Careful Exploration of Childhood During a Dark Time in American History || Review: They Called Us Enemy

This amazing graphic novel is timely, heart breaking, and incredibly written piece of nonfiction that explores precious childhood moments and horror as later innocence was lost.

Title: They Called Us Enemy
Author: George Takei
Publisher: Top Shelf Productions
Genres: Graphic Novel Memoir

Official Synopsis

A graphic memoir recounting actor/author/activist George Takei’s childhood imprisoned within American concentration camps during World War II. Experience the forces that shaped an American icon — and America itself.

Long before George Takei braved new frontiers in Star Trek, he woke up as a four-year-old boy to find his own birth country at war with his father’s — and their entire family forced from their home into an uncertain future.

In 1942, at the order of President Franklin D. Roosevelt, every person of Japanese descent on the west coast was rounded up and shipped to one of ten “relocation centers,” hundreds or thousands of miles from home, where they would be held for years under armed guard.

They Called Us Enemy is Takei’s firsthand account of those years behind barbed wire, the joys and terrors of growing up under legalized racism, his mother’s hard choices, his father’s faith in democracy, and the way those experiences planted the seeds for his astonishing future.

Quick Thoughts

  • The art is incredible. I don’t have the words to describe it, honestly, other than it evoked so much emotion out of me through the expressions of its characters and the way it framed the story.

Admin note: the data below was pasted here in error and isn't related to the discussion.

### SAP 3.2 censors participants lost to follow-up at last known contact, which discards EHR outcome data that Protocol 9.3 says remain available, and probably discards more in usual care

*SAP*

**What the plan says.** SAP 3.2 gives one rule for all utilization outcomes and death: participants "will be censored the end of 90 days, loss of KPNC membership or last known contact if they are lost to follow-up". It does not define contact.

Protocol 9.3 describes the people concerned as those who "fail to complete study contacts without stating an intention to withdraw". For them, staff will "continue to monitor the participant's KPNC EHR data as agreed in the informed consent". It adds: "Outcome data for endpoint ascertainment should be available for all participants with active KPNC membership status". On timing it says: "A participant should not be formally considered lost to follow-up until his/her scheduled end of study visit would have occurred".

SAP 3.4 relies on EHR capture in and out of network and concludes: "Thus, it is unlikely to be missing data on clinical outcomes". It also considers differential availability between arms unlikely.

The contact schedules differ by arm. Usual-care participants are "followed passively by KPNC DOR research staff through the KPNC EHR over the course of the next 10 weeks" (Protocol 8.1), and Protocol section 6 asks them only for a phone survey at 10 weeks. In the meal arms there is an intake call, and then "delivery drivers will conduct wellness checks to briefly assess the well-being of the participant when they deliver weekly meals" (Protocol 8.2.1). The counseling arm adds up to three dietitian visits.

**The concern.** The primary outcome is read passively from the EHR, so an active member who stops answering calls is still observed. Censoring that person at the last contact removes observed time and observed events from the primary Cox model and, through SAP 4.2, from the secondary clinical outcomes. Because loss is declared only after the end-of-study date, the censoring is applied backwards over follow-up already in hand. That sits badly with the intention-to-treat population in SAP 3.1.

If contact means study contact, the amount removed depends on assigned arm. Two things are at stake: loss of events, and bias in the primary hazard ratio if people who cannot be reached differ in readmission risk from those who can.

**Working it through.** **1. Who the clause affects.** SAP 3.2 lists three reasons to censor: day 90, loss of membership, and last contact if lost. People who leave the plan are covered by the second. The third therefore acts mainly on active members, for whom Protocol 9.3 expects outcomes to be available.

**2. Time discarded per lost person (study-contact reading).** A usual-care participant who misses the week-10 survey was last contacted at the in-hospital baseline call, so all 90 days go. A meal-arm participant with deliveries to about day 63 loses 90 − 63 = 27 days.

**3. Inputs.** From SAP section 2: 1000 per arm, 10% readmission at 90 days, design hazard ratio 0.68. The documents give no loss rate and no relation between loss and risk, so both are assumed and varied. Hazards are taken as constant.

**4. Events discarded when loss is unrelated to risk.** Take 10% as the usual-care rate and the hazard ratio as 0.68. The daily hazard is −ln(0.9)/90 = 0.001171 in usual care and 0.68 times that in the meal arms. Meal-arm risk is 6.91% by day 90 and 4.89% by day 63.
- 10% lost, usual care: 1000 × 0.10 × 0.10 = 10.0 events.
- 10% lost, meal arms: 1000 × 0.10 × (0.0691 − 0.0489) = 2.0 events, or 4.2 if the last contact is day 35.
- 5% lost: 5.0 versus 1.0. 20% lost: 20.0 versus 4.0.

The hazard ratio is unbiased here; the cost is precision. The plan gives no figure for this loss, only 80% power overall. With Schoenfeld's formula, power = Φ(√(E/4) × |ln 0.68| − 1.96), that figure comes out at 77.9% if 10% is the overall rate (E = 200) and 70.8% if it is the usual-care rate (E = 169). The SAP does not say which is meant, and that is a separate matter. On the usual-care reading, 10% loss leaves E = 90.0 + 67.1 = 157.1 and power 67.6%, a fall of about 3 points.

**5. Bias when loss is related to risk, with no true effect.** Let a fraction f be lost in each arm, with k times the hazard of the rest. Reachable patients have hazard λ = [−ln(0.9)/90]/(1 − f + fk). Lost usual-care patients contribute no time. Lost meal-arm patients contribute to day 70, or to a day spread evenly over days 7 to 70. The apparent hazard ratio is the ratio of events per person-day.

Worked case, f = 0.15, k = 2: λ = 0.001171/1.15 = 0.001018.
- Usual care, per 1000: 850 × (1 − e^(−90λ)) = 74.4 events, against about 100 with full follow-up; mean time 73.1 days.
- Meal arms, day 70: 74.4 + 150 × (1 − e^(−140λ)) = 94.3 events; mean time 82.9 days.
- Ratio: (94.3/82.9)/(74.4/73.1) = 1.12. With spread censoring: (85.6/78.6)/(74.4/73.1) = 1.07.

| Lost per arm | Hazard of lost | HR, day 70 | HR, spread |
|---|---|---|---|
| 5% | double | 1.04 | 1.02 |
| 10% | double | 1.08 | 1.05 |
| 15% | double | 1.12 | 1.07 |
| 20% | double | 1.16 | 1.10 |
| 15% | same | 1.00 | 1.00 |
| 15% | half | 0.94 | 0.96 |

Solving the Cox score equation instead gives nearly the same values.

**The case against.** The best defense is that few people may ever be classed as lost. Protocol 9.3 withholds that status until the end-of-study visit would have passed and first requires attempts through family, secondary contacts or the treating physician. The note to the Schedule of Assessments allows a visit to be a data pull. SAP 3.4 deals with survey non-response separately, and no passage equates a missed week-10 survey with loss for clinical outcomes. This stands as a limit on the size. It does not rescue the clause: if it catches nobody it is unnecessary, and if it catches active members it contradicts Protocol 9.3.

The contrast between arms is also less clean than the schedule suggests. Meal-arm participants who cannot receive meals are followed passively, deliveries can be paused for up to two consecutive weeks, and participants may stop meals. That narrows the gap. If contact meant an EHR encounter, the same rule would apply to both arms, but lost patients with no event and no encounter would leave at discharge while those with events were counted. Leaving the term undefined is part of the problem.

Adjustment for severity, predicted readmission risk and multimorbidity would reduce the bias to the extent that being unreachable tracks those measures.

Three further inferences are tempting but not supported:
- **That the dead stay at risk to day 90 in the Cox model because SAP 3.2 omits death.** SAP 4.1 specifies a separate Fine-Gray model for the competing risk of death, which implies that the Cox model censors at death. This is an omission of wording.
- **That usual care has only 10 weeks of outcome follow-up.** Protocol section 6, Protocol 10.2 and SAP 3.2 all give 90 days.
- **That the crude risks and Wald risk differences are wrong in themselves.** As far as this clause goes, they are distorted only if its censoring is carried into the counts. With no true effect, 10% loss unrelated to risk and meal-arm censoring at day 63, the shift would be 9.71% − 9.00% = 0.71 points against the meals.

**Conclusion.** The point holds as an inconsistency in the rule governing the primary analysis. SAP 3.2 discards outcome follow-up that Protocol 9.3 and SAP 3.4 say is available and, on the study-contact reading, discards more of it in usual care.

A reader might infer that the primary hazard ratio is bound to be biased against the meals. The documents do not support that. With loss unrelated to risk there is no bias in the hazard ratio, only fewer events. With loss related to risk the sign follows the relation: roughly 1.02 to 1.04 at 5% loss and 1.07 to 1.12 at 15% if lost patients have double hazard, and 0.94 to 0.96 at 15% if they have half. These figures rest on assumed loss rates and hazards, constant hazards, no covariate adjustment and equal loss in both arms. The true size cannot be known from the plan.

• I loved the way the story is told—George Takei is telling the story from different settings such as at a TED Talk and in FDR’s home, so it switches from those settings to the past where he’s a child.

Lasting Impressions

Takei’s joyful and happy memories with his siblings and inside the internment camps are fiercely juxtaposed with depictions of the grief and pain his parents dealt with at the time of this great injustice. It was horrifying and emotional. Then learning about Takei coming to terms with his childhood as a teenager…I have no words. I appreciated how he told his experience in this horrifying time in American history.

The love and compassion Takei pours into the depictions of his parents, and especially his father, just tore my heart out. It was a beautiful tribute.

Overall Feelings

Rating: 5 out of 5.

Everyone should read this incredible graphic novel. Its story is striking and will stay with me for a very long time.

4 thoughts on “Careful Exploration of Childhood During a Dark Time in American History || Review: They Called Us Enemy

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